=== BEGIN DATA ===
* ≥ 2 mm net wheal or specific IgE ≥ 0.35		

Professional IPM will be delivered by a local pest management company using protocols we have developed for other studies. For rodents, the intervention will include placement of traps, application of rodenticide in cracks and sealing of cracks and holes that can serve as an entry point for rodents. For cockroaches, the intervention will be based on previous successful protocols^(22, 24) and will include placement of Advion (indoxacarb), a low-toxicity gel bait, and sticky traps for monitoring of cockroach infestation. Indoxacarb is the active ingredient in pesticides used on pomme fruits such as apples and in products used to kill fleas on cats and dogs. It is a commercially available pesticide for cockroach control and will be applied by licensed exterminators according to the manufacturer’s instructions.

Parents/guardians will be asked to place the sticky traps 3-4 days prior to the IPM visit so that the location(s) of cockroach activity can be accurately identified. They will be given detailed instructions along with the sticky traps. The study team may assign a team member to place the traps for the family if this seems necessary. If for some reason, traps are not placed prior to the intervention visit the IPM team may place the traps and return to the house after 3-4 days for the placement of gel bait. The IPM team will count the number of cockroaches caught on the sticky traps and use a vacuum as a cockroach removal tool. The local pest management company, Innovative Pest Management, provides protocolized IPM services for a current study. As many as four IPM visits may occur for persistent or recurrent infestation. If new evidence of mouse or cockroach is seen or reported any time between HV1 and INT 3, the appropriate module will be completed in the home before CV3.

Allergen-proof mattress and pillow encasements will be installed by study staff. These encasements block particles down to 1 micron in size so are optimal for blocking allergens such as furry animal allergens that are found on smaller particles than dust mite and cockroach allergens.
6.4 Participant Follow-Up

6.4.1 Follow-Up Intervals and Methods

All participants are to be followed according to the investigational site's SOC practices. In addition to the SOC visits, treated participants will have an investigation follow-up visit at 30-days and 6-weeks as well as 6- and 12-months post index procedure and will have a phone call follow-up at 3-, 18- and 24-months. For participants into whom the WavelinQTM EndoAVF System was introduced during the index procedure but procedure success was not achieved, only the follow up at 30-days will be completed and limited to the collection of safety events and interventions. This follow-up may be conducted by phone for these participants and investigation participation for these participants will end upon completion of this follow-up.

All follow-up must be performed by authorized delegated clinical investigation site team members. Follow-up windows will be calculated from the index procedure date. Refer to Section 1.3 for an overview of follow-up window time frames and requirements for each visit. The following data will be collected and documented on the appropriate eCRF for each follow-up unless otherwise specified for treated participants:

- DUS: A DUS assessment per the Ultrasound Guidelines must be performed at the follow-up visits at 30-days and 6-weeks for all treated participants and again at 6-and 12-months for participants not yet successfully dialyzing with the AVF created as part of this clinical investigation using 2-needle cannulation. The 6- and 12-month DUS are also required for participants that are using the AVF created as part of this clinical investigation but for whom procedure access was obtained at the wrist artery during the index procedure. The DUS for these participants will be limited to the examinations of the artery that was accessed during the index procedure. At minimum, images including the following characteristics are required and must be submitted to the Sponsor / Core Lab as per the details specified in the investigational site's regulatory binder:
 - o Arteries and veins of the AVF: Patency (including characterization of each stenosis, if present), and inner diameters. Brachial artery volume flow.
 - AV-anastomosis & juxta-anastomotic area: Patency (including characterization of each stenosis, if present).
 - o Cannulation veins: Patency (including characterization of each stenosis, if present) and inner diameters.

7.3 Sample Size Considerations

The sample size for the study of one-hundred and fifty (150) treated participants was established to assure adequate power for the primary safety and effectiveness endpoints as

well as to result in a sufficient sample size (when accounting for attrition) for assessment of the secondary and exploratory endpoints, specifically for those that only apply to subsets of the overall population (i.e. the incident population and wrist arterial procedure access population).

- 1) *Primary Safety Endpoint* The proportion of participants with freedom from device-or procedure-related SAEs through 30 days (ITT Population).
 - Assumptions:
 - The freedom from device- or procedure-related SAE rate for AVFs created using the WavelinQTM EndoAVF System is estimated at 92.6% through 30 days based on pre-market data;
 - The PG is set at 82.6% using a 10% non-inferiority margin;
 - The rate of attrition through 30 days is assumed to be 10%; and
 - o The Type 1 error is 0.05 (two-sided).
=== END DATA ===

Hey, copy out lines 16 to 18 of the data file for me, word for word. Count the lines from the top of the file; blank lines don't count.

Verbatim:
- 1) *Primary Safety Endpoint* The proportion of participants with freedom from device-or procedure-related SAEs through 30 days (ITT Population).
 - Assumptions:
 - The freedom from device- or procedure-related SAE rate for AVFs created using the WavelinQTM EndoAVF System is estimated at 92.6% through 30 days based on pre-market data;